Over the years I’ve been intrigued by the concept of convergence – that blurring of distinctions between markets or technologies or even between suppliers and their customers. In a report just published by BioInformatics LLC in collaboration with the American Chemical Society, we look at protein science as an area where we’re observing convergence in terms of the techniques used, as well as increasing overlap between how biologists and chemists approach their research. Understanding where convergence occurs — and where it does not — shows suppliers “seams” where market opportunities can be exploited, as well as barriers to be avoided.
A more in depth understanding of the needs of scientists who are studying protein research is of growing importance as the field continues to become more complex and funding sources become harder to obtain. Suppliers of analytical instrumentation continuously look for key insights that can help streamline marketing efforts while gaining a better understanding of their clients needs. Protein Research: Strategies for Marketing to Biologists and Chemists is designed to help identify principal areas of investigation among protein researchers along with the relationships between them, perceived bottlenecks, potential budgetary implications, customers perceptions of the leading providers of instrumentation, and the drivers of purchasing behavior of both chemists and biologists.
Scientists are continuously faced with the challenge of doing more for less. With that increasing pressure, there appears to be a growing overlap in the tools and technologies they use for their core areas of investigation. Understanding that biologists have a greater tendency than chemists to use a multiplicity of tools, techniques, and areas of investigation, can help shape the design of integrated solutions aimed directly at meeting these research needs. Additionally, marketing efforts can be adjusted to appeal to the way biologists and chemists approach their research and the products they use to support it.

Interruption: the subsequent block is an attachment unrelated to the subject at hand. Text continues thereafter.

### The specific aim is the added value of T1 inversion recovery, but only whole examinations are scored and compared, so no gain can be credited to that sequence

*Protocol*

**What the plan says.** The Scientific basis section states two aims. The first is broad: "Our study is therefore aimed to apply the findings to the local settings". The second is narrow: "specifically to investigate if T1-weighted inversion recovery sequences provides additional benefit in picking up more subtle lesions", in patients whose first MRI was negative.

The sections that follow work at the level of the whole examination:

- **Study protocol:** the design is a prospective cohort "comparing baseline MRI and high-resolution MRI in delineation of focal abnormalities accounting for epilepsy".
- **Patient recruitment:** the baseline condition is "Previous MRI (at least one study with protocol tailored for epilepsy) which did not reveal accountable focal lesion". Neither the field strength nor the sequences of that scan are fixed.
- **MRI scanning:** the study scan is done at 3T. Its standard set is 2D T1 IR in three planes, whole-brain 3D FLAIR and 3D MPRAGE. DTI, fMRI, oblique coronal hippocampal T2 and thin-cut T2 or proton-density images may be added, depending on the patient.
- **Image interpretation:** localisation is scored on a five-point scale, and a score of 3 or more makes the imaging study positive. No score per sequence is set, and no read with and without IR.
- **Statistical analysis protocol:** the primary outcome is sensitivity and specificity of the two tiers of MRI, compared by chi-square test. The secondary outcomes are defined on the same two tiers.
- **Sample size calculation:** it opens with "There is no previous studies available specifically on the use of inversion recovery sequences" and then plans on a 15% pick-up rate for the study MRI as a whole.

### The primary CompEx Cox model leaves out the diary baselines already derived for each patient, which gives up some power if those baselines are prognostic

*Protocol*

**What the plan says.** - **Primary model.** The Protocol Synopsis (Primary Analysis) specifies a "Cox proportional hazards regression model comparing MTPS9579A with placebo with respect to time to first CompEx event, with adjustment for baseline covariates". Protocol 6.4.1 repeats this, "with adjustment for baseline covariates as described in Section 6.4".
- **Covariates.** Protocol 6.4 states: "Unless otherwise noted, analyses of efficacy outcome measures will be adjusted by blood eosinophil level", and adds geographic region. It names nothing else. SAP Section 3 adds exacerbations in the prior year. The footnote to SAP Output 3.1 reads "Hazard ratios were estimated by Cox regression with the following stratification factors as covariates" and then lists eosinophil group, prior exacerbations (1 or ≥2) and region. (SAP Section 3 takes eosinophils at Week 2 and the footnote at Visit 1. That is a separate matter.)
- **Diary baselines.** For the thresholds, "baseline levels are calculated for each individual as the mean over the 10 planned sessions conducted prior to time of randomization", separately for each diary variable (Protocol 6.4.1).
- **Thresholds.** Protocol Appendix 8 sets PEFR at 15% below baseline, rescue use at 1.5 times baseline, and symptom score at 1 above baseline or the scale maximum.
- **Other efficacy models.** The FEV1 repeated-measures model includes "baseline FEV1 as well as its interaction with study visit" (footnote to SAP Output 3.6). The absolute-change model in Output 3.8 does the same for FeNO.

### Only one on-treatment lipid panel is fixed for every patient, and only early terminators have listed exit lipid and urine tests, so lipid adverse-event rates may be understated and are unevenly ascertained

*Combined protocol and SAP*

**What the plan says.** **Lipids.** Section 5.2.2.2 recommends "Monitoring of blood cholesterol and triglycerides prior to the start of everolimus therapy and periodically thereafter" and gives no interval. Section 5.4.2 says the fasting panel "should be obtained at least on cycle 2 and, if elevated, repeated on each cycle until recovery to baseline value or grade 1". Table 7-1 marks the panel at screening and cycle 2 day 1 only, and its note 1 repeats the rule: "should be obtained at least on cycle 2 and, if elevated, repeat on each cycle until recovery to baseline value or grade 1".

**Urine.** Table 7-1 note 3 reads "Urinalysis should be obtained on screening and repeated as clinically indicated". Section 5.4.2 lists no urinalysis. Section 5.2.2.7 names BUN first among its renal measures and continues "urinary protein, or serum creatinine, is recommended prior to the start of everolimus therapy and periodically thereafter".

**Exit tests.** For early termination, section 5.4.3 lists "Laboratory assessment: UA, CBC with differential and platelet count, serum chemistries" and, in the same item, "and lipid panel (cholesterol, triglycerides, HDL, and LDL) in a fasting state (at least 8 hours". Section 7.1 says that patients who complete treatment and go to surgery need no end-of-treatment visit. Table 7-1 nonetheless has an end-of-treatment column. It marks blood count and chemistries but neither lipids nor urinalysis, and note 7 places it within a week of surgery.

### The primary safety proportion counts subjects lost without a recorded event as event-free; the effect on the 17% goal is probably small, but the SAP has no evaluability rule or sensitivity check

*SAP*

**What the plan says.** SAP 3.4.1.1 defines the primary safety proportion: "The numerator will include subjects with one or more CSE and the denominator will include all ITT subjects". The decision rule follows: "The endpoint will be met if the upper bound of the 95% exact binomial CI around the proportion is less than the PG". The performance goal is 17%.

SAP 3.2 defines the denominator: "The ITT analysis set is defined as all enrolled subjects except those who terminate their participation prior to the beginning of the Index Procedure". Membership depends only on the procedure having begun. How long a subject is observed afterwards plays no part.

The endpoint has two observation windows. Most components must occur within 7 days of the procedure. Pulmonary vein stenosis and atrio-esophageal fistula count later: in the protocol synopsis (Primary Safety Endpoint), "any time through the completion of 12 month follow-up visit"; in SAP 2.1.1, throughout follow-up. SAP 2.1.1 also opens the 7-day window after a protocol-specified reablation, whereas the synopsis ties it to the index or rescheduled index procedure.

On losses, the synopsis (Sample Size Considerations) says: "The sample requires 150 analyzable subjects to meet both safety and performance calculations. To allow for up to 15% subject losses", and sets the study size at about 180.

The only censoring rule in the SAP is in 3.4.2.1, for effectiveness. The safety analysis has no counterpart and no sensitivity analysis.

While major equipment purchases have always been critical investments, labs continue to keep a close watch on all purchases that ultimately impact their bottom line. By exploring the purchase drivers behind both the higher dollar mass spectrometry and HPLC instrumentation, and the less expensive electrophoresis equipment products, manufacturers and scientists alike can understand what, in addition to cost, is influencing these purchase decisions. For example, why is after-sale support more important to chemists for chromatography machines, yet hardware performance more critical to biologists?
Ultimately, this uniquely designed benchmarking study allows suppliers to gain keen insight into the evolving needs of their protein research customers, while more closely defining certain industry-wide best practices, a tool also valuable to scientists in the lab. The information in this report can be used to provide insights into how suppliers may be able to increase new sales volume through innovative product offerings while continuing to provide the best services to their current customers.
For this study, the survey population was drawn from the American Chemical Society and The Science Advisory Board. For ease of description, respondents from the American Chemical Society are referred to as “chemists” and respondents from The Science Advisory Board are referred to as “biologists” in the report. Given the nature of research that these scientists conduct, there is bound to be a degree of overlap in their research focus, practices, and preferences. Furthermore, we recognize that they are not strictly “discrete” populations and that there actually exists a continuum of research between pure “biologists” on one end of the spectrum and pure “chemists” on the other end. However, for comparison purposes, the survey responses are presented as two discreet groups. While both groups conduct protein research, they likely come to the lab bench with different training and experience. For example, the majority of biologists indicate that they are molecular biologists, biochemists, cell biologists, and/or biotechnologists while the majority of chemists indicate that they are solely biochemists. Furthermore, biologists concentrate their efforts in four times as many research areas than chemists, suggesting that biologists tend to conduct their research across multiple disciplines while chemists tend to focus on only one or two.
Ultimately, this report will help suppliers of protein research instrumentation better understand:
– key bottlenecks in the research process
– core drivers of purchasing decisions
– existing overlaps in research techniques
– core differences between biologists and chemists in purchase behavior and lab practices.